The decoupling of kinship, cooperation and altruism began with the publication of another landmark theoretical paper, Robert Trivers’s “The Evolution of Reciprocal Altruism” (1971). Although Trivers’ thesis has often been referred to as the Good Samaritan scenario, this is not correct. The biblical Good Samaritan acted without the expectation of repayment; it was an uncompensated act of charity to a stranger of a different “nationality.” But under Trivers’s scenario (he did not actually provide a formal model), the term “altruist” is a misnomer. The helper acts with the assurance that a low-cost, low-risk form of assistance performed now will be repaid with interest later on. It is really reciprocity with a delayed repayment schedule. Or, to be precise, it is an investment; the ultimate benefits will greatly outweigh the costs. Reciprocal altruism is really an oxymoron.
In fact, Trivers’s paradigm ultimately relied on synergy. Trivers illustrated his concept with a human example that, again, was presaged by J.B.S. Haldane. Suppose that two strangers (non-kin) find themselves alone together next to a body of water. One of the two falls in, with a 50% chance of drowning, absent a rescuer. If the stranger comes to the victim’s aid — with a 5% chance of drowning in the process — but is later repaid when the tables are turned, the aid-giver is actually a net beneficiary. It is really a form of risk-sharing synergy, as described above.
Of course, this was also a highly contrived scenario. It would take a lot of encounters among non-kin at the water’s edge, a lot of accidents, and a lot of drownings (because the rescuer gene would be a rare mutation, initially), for such a genetic change to spread through a large population. Indeed, Trivers’ model/scenario included the assumption that “the entire population is sooner or later exposed to the same risk of drowning.”3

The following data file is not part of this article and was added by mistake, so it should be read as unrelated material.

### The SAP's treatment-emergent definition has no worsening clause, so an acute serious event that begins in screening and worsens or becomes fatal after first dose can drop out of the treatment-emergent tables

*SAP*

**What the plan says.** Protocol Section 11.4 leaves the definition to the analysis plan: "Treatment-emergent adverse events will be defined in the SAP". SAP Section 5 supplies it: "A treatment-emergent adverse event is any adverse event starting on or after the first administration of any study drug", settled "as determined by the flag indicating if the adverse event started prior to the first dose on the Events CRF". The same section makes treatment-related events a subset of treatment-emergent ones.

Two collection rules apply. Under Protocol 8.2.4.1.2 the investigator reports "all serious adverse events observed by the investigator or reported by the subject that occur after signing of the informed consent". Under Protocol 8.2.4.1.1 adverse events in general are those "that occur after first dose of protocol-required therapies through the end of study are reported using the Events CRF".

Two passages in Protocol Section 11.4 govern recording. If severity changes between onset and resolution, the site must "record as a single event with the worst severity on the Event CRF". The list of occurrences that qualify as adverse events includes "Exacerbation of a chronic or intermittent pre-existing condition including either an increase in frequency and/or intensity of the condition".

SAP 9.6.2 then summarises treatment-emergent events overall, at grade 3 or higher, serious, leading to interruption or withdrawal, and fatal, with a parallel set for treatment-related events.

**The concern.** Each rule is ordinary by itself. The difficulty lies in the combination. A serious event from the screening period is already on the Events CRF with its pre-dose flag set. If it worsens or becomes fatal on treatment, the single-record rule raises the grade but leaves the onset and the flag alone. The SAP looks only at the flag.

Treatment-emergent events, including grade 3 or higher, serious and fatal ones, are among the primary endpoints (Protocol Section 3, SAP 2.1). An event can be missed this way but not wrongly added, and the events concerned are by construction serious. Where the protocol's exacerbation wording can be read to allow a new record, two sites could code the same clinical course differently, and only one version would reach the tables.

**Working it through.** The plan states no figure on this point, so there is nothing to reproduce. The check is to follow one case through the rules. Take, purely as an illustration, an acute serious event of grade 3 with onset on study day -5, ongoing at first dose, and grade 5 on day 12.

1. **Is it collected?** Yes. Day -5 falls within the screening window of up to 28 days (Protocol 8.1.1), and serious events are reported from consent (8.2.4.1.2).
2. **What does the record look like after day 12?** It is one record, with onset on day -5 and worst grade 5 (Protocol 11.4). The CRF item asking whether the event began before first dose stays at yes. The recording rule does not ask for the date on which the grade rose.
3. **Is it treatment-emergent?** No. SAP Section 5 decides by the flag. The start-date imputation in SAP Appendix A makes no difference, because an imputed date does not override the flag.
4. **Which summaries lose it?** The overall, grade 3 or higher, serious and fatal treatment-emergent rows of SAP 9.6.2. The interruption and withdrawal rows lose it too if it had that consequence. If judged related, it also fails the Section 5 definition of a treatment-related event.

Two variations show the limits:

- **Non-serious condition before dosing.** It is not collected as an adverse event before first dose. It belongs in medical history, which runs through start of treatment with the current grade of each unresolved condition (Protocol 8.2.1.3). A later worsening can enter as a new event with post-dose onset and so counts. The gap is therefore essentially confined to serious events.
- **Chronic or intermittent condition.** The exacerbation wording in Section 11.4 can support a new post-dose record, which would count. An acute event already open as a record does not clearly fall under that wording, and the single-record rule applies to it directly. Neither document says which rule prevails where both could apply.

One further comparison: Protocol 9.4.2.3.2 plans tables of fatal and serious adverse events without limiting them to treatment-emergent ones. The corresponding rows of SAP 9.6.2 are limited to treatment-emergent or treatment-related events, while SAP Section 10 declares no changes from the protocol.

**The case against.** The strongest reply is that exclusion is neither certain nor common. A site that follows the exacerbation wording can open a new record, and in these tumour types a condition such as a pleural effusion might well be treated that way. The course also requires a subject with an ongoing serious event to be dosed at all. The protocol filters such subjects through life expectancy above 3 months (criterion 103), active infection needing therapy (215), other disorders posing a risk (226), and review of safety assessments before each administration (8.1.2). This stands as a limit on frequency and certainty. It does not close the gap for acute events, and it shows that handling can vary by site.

More credible were the three classes of real-world examples that Trivers cited to support his thesis — cleaner fish, alarm calling in birds and various types of helping behaviors in humankind. Many more examples have also been identified in the years since Trivers’s paper was published. Perhaps most famous is the blood-sharing among unrelated vampire bats (Wilkinson 1984, 1988, 1990), although behavioral biologists have also found many examples in chimpanzees and other primates, including coalitions, food sharing and mutual grooming behaviors. These are described in some detail in Wilkinson (1988) and de Waal (1996).
However, all of these real-world examples depend on “personal relationships” (whether kin or not). As Trivers himself put it in his original paper: “It will be argued that under certain conditions natural selection favors these altruistic behaviors because in the long run they benefit the organism performing them.” Commenting on various human examples, Trivers noted that “all these forms of behavior often meet the criterion of small cost to the giver and great benefit to the taker.” In other words, it is not altruism at all but mutually-beneficial, win-win reciprocity, synergy.